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Catastrophic biaxial proximal sesamoid bone fractures in UK Thoroughbred races (1999–2004): Horse characteristics and racing history

Authors

  • M. KRISTOFFERSEN,

    Corresponding author
      Present address: Helsingborg Regional Animal Hospital, 250 23 Helsingborg, Sweden. Email: mads.kristoffersen@djursjukhus.com
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  • T. D. H. PARKIN,

    1. The Philip Leverhulme Equine Hospital, Department of Veterinary Clinical Science, University of Liverpool, Cheshire; and Boyd Orr Centre for Population and Ecosystem Health, Faculty of Veterinary Medicine, University of Glasgow, UK.
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  • E. R. SINGER

    1. The Philip Leverhulme Equine Hospital, Department of Veterinary Clinical Science, University of Liverpool, Cheshire; and Boyd Orr Centre for Population and Ecosystem Health, Faculty of Veterinary Medicine, University of Glasgow, UK.
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Present address: Helsingborg Regional Animal Hospital, 250 23 Helsingborg, Sweden. Email: mads.kristoffersen@djursjukhus.com

Summary

Reason for performing study: Catastrophic biaxial proximal sesamoid bone fractures (PSBF) have not yet been described in detail in the UK racing population.

Objectives: To determine the incidence and relative risk (RR) of PSBF in different types of racing in the UK; and to describe horse-level characteristics and racing histories of horses sustaining these injuries.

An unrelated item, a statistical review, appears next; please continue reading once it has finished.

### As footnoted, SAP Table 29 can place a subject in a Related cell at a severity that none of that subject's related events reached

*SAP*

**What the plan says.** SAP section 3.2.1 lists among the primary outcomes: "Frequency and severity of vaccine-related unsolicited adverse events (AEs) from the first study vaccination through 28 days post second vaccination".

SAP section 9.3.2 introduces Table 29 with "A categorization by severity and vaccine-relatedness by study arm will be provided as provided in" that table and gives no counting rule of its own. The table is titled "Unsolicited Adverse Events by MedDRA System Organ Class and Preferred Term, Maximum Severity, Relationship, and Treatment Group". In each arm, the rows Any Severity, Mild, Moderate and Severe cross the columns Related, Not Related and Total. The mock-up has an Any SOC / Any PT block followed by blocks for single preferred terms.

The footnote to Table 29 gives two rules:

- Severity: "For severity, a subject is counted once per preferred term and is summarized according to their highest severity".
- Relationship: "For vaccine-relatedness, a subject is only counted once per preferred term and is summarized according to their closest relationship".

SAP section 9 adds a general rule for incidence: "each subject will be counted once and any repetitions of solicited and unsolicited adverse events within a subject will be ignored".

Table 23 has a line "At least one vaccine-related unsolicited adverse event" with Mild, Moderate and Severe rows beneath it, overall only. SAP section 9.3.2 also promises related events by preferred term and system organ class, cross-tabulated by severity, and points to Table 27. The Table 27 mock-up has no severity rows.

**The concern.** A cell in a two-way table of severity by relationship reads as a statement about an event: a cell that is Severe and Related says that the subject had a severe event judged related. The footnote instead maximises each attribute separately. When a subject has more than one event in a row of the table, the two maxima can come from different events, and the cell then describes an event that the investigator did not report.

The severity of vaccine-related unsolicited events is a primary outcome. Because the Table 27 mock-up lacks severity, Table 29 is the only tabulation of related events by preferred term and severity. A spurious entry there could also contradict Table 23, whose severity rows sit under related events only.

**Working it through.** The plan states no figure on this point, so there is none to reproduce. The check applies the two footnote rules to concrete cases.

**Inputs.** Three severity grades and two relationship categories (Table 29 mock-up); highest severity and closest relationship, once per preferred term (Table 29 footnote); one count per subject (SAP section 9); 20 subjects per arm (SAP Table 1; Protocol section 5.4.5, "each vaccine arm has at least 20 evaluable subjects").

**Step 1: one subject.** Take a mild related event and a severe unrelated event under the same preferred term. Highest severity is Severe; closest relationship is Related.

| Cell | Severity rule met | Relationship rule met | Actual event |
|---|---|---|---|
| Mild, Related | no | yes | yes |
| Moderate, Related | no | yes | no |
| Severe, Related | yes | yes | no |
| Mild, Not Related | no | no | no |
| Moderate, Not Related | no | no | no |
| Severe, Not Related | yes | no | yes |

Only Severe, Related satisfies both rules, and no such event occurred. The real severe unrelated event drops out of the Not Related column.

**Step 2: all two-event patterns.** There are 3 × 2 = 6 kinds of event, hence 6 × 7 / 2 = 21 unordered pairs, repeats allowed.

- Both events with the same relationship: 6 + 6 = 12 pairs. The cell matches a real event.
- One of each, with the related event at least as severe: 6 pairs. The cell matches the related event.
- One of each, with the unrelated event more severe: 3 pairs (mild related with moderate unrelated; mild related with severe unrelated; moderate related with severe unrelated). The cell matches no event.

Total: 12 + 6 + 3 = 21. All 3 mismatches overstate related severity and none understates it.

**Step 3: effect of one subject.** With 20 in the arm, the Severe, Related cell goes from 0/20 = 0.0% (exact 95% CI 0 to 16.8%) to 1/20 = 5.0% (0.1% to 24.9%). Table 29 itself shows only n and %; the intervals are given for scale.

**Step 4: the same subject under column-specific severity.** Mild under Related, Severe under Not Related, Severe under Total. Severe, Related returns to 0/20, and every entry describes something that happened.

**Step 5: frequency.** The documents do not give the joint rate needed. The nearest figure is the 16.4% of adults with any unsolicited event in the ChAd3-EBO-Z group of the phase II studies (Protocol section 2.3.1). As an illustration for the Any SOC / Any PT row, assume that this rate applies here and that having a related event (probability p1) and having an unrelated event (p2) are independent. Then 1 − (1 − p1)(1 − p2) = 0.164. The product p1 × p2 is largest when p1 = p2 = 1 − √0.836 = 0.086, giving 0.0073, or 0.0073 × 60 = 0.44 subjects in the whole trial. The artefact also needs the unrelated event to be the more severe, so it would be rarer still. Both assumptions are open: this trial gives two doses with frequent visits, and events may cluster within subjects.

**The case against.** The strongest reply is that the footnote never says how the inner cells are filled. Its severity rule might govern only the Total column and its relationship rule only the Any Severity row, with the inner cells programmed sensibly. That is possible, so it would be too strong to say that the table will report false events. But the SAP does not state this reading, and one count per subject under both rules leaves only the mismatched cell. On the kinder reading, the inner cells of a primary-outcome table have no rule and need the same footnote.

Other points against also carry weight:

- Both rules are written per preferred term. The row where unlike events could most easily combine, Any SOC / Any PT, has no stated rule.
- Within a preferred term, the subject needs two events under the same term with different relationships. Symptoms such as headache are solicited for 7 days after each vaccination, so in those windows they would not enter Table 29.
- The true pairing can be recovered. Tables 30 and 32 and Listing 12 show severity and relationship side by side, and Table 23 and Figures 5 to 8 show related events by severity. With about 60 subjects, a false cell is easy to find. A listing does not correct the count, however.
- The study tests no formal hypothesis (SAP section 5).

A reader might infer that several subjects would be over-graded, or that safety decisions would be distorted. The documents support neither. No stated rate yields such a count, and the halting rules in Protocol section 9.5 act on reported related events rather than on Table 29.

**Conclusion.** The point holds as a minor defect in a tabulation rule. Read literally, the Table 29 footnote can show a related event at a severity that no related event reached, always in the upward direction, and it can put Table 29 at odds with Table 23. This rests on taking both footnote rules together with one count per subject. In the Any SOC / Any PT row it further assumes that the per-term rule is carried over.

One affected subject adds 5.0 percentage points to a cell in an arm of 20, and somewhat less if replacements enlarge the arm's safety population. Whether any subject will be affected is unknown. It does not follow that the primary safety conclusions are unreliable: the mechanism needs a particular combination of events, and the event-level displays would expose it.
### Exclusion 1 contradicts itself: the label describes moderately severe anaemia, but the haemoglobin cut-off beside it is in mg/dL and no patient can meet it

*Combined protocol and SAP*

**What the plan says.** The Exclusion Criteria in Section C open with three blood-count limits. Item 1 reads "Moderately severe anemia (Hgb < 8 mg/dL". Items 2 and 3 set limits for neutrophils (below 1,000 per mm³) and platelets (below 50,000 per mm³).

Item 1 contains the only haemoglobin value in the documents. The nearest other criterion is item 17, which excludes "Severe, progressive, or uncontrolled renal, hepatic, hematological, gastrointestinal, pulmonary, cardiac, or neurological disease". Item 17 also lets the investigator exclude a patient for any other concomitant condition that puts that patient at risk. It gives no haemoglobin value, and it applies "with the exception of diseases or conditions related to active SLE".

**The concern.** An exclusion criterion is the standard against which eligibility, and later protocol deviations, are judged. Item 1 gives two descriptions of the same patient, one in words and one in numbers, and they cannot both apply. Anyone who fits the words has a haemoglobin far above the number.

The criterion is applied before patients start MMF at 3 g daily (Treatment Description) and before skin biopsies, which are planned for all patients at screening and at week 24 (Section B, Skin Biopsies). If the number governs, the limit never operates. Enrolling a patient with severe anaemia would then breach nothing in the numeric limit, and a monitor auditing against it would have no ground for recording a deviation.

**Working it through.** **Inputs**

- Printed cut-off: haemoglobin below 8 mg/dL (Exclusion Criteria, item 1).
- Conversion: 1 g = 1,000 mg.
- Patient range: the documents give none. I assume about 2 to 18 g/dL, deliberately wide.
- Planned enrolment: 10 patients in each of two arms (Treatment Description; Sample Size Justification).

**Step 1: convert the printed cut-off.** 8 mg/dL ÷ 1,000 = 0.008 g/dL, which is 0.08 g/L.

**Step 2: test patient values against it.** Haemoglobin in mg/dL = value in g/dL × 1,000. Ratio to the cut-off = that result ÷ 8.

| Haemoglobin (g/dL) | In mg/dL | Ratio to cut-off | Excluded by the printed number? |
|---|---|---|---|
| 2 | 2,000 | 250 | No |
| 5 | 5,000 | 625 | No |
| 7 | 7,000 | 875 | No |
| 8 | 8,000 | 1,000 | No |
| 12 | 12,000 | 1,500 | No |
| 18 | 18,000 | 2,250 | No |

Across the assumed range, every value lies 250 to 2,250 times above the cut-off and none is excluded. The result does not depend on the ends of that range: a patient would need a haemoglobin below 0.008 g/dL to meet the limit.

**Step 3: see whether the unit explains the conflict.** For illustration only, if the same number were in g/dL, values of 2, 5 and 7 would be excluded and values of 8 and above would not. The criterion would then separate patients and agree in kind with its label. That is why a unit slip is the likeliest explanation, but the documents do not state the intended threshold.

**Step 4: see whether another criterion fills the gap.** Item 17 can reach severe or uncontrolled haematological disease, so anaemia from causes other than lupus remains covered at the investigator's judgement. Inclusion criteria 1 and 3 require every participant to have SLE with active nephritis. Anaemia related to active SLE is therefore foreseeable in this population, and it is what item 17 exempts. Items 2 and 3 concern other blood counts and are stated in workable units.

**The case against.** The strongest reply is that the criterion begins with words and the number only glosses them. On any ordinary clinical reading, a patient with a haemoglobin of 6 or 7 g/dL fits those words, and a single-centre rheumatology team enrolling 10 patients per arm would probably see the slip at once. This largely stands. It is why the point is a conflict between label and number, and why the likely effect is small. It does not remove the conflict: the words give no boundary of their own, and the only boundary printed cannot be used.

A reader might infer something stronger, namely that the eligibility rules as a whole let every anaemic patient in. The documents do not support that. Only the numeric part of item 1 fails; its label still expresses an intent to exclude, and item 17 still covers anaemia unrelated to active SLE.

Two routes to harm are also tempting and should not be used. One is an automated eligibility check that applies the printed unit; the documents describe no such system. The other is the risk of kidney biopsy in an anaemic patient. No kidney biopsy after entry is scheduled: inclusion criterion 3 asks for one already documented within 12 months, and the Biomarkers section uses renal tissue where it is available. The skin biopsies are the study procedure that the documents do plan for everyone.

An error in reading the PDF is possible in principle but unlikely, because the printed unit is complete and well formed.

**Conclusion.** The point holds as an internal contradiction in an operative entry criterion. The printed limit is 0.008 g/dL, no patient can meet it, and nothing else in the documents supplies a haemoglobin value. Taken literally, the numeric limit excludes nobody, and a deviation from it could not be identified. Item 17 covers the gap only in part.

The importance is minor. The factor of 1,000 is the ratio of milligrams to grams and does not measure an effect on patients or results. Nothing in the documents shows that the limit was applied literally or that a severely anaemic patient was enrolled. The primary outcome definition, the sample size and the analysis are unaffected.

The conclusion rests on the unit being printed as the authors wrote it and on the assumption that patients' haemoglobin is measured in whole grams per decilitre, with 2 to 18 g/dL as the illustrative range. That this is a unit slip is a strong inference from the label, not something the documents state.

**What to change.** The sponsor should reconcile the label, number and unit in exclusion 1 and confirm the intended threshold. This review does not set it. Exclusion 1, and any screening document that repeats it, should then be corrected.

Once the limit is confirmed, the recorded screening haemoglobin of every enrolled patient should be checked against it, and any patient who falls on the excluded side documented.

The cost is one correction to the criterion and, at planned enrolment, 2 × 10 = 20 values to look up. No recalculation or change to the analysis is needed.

Methods: Distal limbs were collected from all racehorses suffering catastrophic fractures during racing at all 59 racecourses in the UK, in a prospective study from February 1999 to December 2004. Post mortem investigation identified the anatomical location and type of fracture. Horse, racing history, race and racecourse details were obtained. Characteristics of the horses that sustained PSBF were described. The incidence and RR of PSBF in the different types of racing in the UK were calculated.

Results: Thirty-one horses suffered PSBF during the study period. The incidence of PSBF in all types of race was 0.63 per 10,000 starts (31/494,744). The incidence was highest in flat races on all weather surfaces (1.63 per 10,000 starts: 12/73,467; RR = 4.4 when compared to turf flat racing). Affected horses had an average age of 5.6 years and had started a mean of 28 races at the time of fracture.

Conclusion and potential relevance: There is a strong association between type of racing surface and PSBF. Horses competing in flat races on all weather surfaces have an increased risk of PSBF. These fractures appear to happen in experienced horses with several starts, with few fractures occurring within the first season of racing. Further research should focus on identification of underlying pathology of these fractures. Epidemiological studies aimed at the identification of risk factors for PSBF in the UK racing population would require a large number of cases acquired over many years given the relatively low incidence of PSBF.

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